Ashley always seems to have spot-on recommendations for me. I applaud her for this choice because it has the obvious – a bookstore which speaks to my love of books – but it also has a little sci-fi mixed in, which I appreciate, but she always seems to mock.Perhaps it is the San Francisco setting, and the other world nature of the novel, but even the writing of this one reminded me a great deal of Christopher Moore’s “You Suck” – which I very much enjoyed.Lost in the web-design world of start-ups, the protagonist here finds himself working the night-shift as a clerk in North Beach.There are definitely strange things afoot as buyers come to borrow obscure volumes in secret, and appear to be on the brink of figuring out the answer to an elusive problem.The protagonist then becomes obsessed with figuring out the answer himself, bringing his friends along on a literary adventure that takes him on a journey both exciting and absurd.This book was just a lot of fun to read.At times, it got a little too space-time-travel-weird for me (not that there is space time travel, but just that same feeling of interesting yet far-fetched).A quick read that definitely put a smile on my face.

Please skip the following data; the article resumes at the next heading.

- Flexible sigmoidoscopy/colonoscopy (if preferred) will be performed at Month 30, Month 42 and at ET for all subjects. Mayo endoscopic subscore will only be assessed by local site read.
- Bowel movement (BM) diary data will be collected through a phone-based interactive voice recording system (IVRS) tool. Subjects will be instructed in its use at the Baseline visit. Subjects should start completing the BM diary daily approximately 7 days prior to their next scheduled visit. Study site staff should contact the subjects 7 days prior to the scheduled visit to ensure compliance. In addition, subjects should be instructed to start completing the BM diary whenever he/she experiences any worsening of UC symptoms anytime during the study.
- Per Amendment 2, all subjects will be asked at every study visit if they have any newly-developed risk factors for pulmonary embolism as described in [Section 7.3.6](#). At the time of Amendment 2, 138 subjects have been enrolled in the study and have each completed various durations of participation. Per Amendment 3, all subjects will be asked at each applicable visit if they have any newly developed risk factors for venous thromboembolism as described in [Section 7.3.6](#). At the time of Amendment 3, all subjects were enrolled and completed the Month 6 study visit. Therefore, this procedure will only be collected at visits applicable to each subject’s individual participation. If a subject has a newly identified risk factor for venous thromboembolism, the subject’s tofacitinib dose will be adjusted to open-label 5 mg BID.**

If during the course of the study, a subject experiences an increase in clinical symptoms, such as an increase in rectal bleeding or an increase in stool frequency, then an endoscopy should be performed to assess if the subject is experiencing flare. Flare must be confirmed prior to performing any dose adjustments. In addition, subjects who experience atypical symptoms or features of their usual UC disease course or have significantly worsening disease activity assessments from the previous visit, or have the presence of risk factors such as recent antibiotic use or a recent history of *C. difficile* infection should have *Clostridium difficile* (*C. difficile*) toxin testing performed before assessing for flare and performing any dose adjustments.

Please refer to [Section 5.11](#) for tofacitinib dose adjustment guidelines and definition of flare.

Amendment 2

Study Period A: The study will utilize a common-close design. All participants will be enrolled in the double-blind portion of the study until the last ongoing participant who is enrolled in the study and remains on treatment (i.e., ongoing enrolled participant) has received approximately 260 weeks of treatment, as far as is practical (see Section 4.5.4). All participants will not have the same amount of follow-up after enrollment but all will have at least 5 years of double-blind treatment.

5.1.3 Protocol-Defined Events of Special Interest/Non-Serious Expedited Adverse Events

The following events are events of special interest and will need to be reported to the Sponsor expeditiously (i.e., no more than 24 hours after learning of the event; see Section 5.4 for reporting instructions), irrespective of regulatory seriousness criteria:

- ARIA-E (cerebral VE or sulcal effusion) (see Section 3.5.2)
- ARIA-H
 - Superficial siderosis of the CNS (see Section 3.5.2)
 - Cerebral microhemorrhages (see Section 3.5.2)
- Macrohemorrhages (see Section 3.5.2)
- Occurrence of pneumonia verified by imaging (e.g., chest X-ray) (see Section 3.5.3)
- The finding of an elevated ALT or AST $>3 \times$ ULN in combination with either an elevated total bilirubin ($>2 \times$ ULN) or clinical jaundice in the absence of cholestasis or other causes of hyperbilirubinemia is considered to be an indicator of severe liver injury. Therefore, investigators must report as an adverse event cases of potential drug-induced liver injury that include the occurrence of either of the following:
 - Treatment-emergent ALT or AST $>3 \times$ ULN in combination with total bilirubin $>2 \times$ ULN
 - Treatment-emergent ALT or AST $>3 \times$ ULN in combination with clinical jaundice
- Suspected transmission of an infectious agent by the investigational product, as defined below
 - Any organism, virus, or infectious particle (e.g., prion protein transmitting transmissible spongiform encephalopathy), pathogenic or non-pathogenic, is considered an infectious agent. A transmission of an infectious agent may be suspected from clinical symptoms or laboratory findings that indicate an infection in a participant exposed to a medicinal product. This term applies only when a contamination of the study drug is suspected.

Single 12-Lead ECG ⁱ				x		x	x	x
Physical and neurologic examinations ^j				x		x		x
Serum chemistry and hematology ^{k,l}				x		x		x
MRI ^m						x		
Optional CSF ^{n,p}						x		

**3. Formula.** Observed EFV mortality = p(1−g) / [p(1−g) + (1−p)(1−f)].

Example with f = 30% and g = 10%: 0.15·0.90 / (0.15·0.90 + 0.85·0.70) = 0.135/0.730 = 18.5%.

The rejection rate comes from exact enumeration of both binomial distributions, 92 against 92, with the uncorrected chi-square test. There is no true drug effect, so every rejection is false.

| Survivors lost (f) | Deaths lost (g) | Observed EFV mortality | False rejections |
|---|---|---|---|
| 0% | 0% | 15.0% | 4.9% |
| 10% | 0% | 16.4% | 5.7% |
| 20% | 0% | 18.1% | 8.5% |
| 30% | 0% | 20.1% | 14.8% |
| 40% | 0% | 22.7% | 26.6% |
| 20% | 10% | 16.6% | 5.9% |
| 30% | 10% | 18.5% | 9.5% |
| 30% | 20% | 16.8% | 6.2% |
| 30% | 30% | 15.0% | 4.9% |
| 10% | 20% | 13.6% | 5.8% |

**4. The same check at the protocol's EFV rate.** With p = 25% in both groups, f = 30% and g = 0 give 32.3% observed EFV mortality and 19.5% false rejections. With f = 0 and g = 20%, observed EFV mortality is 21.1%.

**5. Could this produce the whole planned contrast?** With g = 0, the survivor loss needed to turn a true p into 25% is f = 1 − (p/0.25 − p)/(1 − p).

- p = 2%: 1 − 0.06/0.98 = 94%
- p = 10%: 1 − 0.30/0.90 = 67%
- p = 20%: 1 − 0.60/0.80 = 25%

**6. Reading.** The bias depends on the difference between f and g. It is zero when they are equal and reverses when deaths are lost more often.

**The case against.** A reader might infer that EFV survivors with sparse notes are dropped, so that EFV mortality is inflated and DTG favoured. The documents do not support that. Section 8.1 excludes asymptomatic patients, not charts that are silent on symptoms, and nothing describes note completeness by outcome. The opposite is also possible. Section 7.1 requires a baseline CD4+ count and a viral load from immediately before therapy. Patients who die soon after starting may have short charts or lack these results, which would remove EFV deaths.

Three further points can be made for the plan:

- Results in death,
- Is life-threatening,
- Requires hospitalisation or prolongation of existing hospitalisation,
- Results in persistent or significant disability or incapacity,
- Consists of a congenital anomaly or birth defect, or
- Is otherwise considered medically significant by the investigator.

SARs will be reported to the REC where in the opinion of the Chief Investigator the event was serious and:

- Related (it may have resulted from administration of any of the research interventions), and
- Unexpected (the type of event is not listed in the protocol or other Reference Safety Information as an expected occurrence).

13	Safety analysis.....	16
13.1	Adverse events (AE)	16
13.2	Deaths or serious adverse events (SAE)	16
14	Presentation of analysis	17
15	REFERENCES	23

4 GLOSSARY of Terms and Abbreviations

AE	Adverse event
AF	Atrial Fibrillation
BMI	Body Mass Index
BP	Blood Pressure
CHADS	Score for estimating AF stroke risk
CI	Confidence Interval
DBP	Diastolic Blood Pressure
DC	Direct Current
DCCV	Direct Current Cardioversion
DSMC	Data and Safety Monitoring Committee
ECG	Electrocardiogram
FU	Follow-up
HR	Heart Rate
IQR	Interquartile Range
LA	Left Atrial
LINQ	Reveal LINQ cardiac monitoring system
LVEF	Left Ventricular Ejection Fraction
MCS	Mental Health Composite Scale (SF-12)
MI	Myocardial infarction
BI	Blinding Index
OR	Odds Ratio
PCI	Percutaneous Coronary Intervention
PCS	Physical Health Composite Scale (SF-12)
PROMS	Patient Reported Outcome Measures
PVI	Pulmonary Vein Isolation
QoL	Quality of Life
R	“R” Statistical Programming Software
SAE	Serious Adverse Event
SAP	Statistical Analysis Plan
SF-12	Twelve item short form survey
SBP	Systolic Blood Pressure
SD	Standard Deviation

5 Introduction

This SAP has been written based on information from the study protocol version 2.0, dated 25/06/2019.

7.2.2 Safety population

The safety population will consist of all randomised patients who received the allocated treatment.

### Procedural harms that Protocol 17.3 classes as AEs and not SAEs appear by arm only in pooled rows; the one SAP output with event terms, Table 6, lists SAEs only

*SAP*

Reading the memoirs of writers I like sometimes disappoints me (Anne LaMott, I'm looking at you), and other times it endears me to them even more. Anna Quindlen's musings about everything from love to motherhood to girlfriends to all the random things in her life, falls in the later category. The chapters are written like columns in a magazine - all about her life, but not chronological or straightforward. There were so many beautiful quotes here and there - many of them I could relate to in terms of learning to love myself and being so grateful for the support around me as I get older (and obviously wiser). Quindlen's observations are poignant and often quite clever. I thoroughly enjoyed a quiet afternoon with this book - and a reminder that while we can't always get what we want, it makes the most sense to throughly enjoy all that we have.